Review of Bruce Grant, Indonesia (new edition), (Melbourne: Melbourne University Press, 1996), Arena Magazine, 1997.
It must have been an honour difficult to resist – after all, how many writers have their first book republished in a completely new edition more than thirty years after the first? Bruce Grant’s Indonesia appeared in 1964, in Menzies’ Australia of the Cold War and the White Australia Policy, a time of fearful antagonism towards Sukarno’s Indonesia built on barely disguised racism, condescension towards nationalist “irrationality”, and anxious support for the neo-colonialist posturings of the Dutch in Western New Guinea and the British in the bizarre construction of “Malaysia”.
Grant’s Indonesia, when I first read it as a teenager in 1965 or 1966, excited me and impressed me deeply. It met a need I’m sure I shared with many other Australians at the time. What was this “nearest neighbour”? Who was this “Bung Karno”? And what was all this anxiety and threat about? A high school teacher of mine had just started one of the first Asian History subjects, and was literally opening our eyes to a new field of learning. Grant wrote well, grafted English-language academic sources onto a fine eye and a careful ear, and most importantly of all, was deeply sympathetic to Indonesia and Indonesians. The history of another but different culture – ancient, colonial and revolutionary – (the last then closer in time to Grant than his first edition is to us) was made attractive, exciting, necessary, and at the same time both intelligible and strange. The message was that difference was both comprehensible and necessary to comprehend.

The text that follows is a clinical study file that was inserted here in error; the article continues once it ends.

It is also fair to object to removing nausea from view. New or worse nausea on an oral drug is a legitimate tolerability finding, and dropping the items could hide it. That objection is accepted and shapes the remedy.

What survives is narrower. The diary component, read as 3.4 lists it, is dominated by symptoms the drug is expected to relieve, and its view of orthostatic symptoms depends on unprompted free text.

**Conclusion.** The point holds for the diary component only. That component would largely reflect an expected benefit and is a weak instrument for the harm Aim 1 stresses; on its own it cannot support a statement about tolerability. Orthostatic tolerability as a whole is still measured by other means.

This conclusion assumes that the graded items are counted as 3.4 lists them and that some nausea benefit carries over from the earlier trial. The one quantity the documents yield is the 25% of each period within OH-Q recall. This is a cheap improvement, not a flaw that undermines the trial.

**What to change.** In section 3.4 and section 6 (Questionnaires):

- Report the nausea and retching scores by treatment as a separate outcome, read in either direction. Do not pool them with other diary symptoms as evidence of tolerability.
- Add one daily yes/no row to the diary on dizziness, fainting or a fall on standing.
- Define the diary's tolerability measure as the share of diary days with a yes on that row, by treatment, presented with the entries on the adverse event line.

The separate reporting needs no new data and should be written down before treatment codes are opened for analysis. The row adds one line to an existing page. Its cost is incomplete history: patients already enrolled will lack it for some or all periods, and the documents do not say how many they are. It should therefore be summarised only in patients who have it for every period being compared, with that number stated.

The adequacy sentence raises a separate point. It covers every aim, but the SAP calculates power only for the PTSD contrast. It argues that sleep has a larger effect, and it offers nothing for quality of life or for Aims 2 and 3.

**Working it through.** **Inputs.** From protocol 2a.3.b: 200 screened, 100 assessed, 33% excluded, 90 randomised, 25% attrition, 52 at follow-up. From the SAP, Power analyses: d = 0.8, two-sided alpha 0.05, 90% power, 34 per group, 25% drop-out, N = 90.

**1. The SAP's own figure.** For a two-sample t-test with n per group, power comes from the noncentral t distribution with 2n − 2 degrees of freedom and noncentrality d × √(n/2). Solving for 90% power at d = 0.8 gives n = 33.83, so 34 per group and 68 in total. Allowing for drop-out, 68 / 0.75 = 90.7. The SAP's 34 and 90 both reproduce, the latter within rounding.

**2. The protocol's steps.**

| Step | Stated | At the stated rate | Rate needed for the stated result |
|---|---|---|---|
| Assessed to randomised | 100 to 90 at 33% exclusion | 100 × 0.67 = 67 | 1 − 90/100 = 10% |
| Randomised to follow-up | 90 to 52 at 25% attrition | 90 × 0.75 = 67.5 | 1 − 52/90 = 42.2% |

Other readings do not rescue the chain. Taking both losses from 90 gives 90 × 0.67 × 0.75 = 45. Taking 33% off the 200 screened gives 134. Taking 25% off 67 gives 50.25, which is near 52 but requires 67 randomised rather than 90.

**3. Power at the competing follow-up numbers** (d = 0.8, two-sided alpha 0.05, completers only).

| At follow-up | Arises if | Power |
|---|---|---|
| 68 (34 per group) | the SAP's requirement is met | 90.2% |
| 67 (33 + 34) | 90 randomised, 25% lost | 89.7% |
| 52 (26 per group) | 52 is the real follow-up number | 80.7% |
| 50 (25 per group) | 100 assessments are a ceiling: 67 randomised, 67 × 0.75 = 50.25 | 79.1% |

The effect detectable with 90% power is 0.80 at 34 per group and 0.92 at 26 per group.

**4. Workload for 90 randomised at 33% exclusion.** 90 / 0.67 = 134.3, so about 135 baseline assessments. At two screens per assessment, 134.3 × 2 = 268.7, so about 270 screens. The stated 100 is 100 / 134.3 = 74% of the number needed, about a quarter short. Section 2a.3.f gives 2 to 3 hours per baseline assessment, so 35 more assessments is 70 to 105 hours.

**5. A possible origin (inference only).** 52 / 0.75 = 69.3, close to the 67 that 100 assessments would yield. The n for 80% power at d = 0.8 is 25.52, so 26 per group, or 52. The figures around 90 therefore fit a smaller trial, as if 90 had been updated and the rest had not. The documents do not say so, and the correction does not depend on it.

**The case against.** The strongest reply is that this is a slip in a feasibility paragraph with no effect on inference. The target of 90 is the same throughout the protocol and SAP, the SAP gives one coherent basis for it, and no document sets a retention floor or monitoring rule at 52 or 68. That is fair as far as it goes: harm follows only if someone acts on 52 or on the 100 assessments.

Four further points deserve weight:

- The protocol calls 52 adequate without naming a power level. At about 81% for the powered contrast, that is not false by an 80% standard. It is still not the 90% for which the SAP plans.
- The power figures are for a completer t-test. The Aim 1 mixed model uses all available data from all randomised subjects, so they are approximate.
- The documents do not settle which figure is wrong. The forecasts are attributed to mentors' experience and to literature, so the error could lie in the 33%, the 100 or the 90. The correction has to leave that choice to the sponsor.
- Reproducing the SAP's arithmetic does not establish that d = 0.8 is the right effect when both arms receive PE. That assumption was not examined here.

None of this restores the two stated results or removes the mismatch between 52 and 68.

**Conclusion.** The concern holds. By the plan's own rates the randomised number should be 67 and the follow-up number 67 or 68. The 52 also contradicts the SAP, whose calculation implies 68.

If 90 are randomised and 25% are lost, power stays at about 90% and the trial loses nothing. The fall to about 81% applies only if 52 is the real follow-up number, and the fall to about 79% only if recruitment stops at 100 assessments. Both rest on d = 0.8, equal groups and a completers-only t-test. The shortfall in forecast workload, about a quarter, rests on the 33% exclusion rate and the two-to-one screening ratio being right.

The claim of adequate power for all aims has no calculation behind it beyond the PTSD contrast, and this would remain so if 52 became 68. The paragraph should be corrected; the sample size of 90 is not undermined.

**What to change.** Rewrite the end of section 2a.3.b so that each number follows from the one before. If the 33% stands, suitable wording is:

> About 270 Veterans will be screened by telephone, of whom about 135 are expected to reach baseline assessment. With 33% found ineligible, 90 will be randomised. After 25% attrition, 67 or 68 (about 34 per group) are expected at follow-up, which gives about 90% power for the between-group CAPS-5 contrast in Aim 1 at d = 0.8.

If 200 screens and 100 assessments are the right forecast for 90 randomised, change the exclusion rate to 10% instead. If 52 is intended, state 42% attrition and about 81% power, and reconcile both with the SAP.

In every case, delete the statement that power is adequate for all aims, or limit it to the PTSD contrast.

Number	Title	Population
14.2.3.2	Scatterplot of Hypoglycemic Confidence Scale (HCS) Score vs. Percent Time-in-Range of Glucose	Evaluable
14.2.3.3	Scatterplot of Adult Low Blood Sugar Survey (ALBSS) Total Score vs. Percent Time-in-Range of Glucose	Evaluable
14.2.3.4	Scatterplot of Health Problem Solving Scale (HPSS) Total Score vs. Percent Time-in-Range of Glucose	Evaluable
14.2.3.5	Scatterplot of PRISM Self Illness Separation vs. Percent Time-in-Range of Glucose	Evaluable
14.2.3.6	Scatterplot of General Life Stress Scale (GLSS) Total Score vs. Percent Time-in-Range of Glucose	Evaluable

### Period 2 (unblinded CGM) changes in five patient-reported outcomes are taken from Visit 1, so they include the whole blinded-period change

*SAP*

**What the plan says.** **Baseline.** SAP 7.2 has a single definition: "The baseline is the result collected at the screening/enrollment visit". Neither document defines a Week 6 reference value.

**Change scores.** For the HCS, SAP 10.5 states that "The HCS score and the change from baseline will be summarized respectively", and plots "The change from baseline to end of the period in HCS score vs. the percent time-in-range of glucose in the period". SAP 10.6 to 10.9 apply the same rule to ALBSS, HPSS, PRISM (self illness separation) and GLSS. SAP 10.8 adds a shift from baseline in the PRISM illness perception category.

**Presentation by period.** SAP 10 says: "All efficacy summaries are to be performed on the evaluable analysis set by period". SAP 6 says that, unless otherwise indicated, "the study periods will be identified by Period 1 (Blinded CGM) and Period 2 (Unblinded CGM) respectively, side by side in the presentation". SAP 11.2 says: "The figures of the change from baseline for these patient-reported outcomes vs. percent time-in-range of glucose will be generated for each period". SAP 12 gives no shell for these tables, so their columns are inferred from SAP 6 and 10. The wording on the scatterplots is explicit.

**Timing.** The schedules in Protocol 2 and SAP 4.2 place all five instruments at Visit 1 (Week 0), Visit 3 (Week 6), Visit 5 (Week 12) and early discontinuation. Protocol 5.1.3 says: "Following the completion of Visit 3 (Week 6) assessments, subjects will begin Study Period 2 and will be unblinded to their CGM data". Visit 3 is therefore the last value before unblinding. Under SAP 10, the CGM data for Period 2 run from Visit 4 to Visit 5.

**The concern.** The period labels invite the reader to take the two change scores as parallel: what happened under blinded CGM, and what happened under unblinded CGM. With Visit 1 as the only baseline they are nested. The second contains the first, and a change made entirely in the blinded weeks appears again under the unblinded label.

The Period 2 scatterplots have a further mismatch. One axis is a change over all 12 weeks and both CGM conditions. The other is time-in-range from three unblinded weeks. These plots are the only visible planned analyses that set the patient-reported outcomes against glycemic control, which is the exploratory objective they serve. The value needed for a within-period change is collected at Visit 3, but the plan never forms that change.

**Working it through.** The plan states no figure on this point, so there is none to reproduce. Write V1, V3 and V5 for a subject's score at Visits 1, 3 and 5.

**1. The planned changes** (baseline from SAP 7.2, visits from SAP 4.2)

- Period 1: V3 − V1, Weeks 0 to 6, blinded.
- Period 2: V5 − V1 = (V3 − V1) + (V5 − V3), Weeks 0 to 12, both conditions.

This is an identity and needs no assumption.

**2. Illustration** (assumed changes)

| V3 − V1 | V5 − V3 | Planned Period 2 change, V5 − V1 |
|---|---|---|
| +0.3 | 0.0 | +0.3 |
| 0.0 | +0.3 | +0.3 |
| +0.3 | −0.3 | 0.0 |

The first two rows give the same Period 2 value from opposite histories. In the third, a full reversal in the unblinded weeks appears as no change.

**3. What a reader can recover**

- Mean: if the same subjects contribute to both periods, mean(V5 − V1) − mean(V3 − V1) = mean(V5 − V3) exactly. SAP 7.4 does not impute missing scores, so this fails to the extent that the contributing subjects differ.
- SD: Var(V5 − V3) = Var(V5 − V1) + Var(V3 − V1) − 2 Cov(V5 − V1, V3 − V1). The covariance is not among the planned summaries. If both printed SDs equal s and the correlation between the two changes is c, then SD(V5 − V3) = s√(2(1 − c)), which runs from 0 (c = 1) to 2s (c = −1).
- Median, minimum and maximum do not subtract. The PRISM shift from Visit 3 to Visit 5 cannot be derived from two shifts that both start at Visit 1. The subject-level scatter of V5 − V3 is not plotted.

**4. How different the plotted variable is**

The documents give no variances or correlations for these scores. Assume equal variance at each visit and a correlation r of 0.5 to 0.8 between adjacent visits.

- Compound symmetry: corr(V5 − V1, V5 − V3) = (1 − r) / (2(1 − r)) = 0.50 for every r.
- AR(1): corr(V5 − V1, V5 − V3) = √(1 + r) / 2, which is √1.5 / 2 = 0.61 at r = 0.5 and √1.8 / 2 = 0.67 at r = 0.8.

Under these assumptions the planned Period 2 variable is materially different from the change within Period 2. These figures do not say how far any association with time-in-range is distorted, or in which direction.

How then does the new edition of Indonesia read today? That partly depends on what a reader is looking for. And, as they say, where that reader is coming from. In other words, the historical context of the attempt at interpretation across cultures, and more importantly, languages and histories. We need also to remember that this goes the other way as well: foreigners write “introductions to Australia” for their audiences. Two good examples are the Japanese sociologist Yoshio Sugimoto’sOosutoraria ni roku sen nichi [Six Thousand Days in Australia] and the Indonesian journalist Ratih Harjono’s The White Tribe of Asia. Both combine long and sympathetic experience in Australia with wide academic knowledge, and especially in Sugimoto’s case, a dialectic between the discussion of Australia, and the assumptions of their readers about their own countries. That is a key part of the problem: how to talk about Indonesia/Japan and Australia in the same breath, acknowledging what is shared in our worlds, as well as what separates.
I’m often asked: “What should I read before I go to Indonesia/Japan?” I fear I’m usually pretty useless in reply. Sometimes I suggest reading some of the few Indonesian novels readily available in translation – mainly Pramoedya Ananta Toer’s Buru series. But these historical novels, and for all their coded import about the present and the more recently repressed past, don’t help that much first time around. On Japan I usually do the opposite, telling people to begin by avoiding most of the profusion of translated novels – especially the phallocentric Mishima-Tanazaki-Kawabata 1950s set so favoured by foreign publishers, and the endless quickies that seem de rigeur by foreign male journalists after their three year stint in Tokyo.